Brewers' popular pup draws awareness to Humane Society's cause
By Jim Hoehn
Special to MLB.com |
MILWAUKEE -- Hank, the lovable stray dog adopted by the Brewers during Spring Training who became an instant fan favorite, continued to use his celebrity status to spread holiday cheer for a charitable cause.
Dressed as "Santa Hank," the ballpark pup made an early-morning appearance Thursday delivering toys and supplies at the Wisconsin Humane Society, a beneficiary from the sale of Hank-themed merchandise.
"It's such a wonderful fairy tale of this little dog, scruffy and dirty and homeless and alone who's now in the Major Leagues," said Anne Reed, CEO of the Wisconsin Humane Society. "We knew it was a really amazing story, and yet every day we keep learning again how incredible it is."
Reed said Hank's impact surpasses the greatly appreciated monetary donation, which this year has been more than $150,000.
"The Brewers contribution has been incredible," Reed said. "Twenty percent of the revenue of all the Hank-themed gear comes to us. But to me, even more than that, every time somebody is touched enough to buy a Hank-themed item, that person has connected more to our cause. And, Hank has inspired donations and support and enthusiasm and belief in our cause in a way that goes far beyond the actual financial impact."
While Reed and Brewers officials addressed the pre-sunrise media, Hank was in full-fledged star mode, wandering amongst the TV crews and graciously stopping to be petted at every opportunity.
The event, which also included other dogs from the Humane Society dressed as "canine elves," coincided with December being one of the busiest months for adoption.
"The number that's in my mind is just last Saturday alone, 79 adoptions just in one day," Reed said. "So, our community really wants to help homeless animals get home for the holidays."
Along with a limited-edition Hank holiday ornament, which is included with the purchase of two Holiday 4-Packs Brewers ticket packages, the team unveiled the newest Hank holiday item, the "Hank Ugly Sweater" in the team colors of blue, gold and white, with an image of the pup's face as part of the design.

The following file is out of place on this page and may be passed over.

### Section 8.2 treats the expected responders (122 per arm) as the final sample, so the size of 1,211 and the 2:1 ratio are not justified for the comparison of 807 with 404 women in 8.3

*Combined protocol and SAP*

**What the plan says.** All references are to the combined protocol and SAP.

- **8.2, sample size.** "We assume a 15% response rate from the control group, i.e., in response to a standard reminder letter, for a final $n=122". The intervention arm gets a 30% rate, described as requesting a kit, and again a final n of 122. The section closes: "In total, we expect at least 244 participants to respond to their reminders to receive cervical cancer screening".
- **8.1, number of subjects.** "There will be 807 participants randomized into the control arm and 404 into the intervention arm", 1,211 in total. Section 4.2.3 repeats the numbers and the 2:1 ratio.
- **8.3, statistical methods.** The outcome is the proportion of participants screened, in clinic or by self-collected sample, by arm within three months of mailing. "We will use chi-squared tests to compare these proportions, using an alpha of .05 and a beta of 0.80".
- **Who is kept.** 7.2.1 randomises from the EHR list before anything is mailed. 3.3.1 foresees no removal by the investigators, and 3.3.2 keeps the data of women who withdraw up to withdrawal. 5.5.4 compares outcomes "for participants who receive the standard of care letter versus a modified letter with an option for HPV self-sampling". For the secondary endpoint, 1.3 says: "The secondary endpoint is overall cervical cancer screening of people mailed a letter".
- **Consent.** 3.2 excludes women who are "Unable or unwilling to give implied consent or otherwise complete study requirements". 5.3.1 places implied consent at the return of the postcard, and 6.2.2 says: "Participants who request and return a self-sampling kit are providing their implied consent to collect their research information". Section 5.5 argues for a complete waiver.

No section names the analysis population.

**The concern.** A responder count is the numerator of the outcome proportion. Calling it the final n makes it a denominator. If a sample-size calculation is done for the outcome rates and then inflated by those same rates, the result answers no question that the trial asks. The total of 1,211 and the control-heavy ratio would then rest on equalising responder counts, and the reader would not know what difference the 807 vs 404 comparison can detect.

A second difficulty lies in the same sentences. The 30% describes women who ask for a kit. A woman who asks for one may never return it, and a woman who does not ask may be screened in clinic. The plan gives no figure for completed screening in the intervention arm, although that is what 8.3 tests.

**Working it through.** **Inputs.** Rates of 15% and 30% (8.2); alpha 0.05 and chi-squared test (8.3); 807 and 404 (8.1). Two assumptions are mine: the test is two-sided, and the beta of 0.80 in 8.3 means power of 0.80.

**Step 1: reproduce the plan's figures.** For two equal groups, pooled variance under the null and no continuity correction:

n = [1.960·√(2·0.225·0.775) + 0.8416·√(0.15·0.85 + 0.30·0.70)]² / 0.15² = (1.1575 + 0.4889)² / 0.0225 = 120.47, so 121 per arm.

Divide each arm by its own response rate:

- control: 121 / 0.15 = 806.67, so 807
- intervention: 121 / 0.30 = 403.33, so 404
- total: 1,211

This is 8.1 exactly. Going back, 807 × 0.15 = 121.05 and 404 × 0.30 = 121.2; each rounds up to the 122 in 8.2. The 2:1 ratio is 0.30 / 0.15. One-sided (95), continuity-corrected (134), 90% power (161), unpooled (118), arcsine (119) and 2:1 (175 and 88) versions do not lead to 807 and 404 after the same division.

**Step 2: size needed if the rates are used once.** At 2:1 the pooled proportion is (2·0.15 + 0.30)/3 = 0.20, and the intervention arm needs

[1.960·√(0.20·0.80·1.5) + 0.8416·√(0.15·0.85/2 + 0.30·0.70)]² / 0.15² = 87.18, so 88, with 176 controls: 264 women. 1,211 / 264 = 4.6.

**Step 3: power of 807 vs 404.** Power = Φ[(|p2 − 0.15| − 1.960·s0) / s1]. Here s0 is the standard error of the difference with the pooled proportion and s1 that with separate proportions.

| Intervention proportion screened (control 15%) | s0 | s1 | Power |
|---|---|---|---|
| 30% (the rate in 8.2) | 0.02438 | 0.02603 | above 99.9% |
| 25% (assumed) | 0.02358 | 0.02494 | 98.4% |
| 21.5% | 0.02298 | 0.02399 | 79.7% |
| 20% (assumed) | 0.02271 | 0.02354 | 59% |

The admittedly surprising popularity of the Hank-themed merchandise has encouraged a quick and continuous response to meet the demand, said Rick Schlesinger, the Brewers' chief operating officer.
"I'll give you a little perspective," Schlesinger said. "When we trade for a player, it often takes longer to get a player T-shirt with the new player's name and number than it did to get Hank T-shirts. I think that just is a reflection of the pent-up demand for the Hank product."
The Brewers' contribution to the Humane Society is expected to increase, Schlesinger said, because the interest level in Hank and corresponding merchandise sales continues to grow.
"One thing we've found is even if you don't love baseball, a lot of people love dogs," Schlesinger said. "We've created, I think, fans of the organization who maybe could not tell you who Jonathan Lucroy is, but they can tell you everything about Hank that you'd ever want to know."
Hankmania has helped increase awareness of the Wisconsin Humane Society's mission, and of homeless animals in general, Reed said.
"I think the Brewers recognized the power of Hank's story from the very beginning and understood that it went beyond just one little dog," said Reed, sporting one of the new Hank sweaters. "Through the partnership, we've been able to tell Hank's story. And the way his story has touched people's hearts has been deeply moving for thousands of people and has just connected people in a way that is different to all homeless animals beyond Hank, himself."
Jim Hoehn is a contributor to MLB.com. This story was not subject to the approval of Major League Baseball or its clubs.